Campaigners against nuclear-waste dumping point out that the Soviet authorities acted with much greater alacrity to the fallout of the 1986 Chernobyl disaster compared with their American counterparts over New Mexico’s decades-old concerns. Following Chernobyl, medical surveys were carried out to assess human health impacts, and the then Soviet government enacted compensation payments to victims and families. In contrast, the US federal government has tended to suppress investigations into the legacy of nuclear activity in New Mexico, and has been reluctant to provide financial compensation for those allegedly affected by it. The pervasive dominant role of the US military in the state tends to further suppress any public criticism and calls for accountability.
The historical background of colonial conquest is another telling factor. New Mexico was long considered by the Washington establishment as backward «Indian territories». The modern state of New Mexico was only formed in 1912. Prior to that it was known simply as «The Territories» – a vast borderless hinterland populated by native American tribes. The Apache Wars were being waged by the newly formed United States up to the late 1800s – only 70 years before the Trinity test explosion occurred in 1945. During those wars, the Apache tribes were among the last native Americans to be conquered in brutal campaigns of extermination.
It is no coincidence then that the «worthless deserts and conquered people» of New Mexico would be later selected by the Washington establishment as the test site for the first atomic weapon. It must be recalled that even the scientists of the Manhattan Project were not sure whether the nuclear explosion would result in a catastrophic atmospheric reaction within New Mexico and surrounding US states.
Randy Martin, the campaigner, says that horrific atomic experiment at the Trinity site in 1945 was born out of the «genocidal mentality» that the Washington government retained from the earlier conquest of native American tribes.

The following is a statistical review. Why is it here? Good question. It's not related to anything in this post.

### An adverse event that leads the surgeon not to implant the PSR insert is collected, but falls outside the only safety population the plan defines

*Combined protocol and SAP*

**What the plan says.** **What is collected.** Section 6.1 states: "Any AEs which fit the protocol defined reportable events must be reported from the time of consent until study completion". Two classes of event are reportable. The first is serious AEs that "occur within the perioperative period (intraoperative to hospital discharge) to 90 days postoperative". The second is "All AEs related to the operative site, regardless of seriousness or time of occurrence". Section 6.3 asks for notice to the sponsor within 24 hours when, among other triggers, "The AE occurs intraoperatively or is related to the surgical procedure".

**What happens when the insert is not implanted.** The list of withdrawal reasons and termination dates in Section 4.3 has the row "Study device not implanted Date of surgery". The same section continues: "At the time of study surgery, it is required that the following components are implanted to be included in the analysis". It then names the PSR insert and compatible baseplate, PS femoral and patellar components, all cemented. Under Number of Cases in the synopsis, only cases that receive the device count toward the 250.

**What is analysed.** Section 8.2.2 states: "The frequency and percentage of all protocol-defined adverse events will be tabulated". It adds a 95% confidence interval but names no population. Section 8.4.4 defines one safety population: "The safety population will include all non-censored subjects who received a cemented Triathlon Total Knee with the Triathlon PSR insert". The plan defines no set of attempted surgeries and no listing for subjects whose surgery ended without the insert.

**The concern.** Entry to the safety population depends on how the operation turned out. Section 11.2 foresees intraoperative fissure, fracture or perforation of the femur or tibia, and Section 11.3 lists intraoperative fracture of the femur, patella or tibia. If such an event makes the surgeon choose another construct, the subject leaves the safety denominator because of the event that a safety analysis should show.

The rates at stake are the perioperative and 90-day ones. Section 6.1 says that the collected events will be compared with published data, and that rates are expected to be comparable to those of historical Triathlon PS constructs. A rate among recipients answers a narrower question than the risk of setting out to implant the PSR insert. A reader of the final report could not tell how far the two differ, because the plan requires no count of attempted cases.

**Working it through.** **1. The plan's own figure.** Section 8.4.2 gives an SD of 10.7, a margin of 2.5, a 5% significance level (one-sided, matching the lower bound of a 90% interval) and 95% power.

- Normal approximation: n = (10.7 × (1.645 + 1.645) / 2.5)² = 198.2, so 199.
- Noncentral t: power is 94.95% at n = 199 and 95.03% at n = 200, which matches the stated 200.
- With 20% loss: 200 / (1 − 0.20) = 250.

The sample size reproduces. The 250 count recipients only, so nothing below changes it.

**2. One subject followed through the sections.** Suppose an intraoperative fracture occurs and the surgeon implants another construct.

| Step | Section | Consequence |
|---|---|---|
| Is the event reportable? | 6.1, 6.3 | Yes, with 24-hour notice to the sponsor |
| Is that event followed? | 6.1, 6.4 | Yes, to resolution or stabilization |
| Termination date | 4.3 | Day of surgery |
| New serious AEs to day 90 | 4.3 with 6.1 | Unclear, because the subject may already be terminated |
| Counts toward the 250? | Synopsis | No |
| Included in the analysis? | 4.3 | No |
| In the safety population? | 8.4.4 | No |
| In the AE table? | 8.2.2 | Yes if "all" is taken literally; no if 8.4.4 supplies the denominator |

«That genocidal mentality persists to this day», says Martin. «The United States government and its military-industrial complex unleashed the horror of nuclear weapons in this part of the country because they saw it as a conquered territory containing conquered people. Today, the Washington establishment and its ilk still view New Mexico as a place where they think nuclear problems can be buried and forgotten».
Under the Obama administration, the Pentagon has received a budget of over $350 billion to upgrade the US arsenal of nuclear weapons over the next decade. Some observers have discerned that this nuclear resurgence under Obama is emblematic of a new Cold War with Russia and other perceived global rivals. Notwithstanding the facts that Obama was awarded the Nobel Peace Prize in 2009 in part supposedly for nuclear disarmament, and that the US is obligated to totally disarm under the Nuclear Non-Proliferation Treaty that was signed 40 years ago.
Under Washington’s renewed nuclear arms quest, Los Alamos Laboratories in New Mexico has been assigned to replace plutonium cores in nuclear weapons with new fission devices. That inevitably means much greater volumes of nuclear waste will be dumped in the deserts of New Mexico.
Seventy years after Trinity, New Mexico is still being used in a pernicious nuclear experiment by the Pentagon. The toxic waste might be buried underground, but the horror lives on.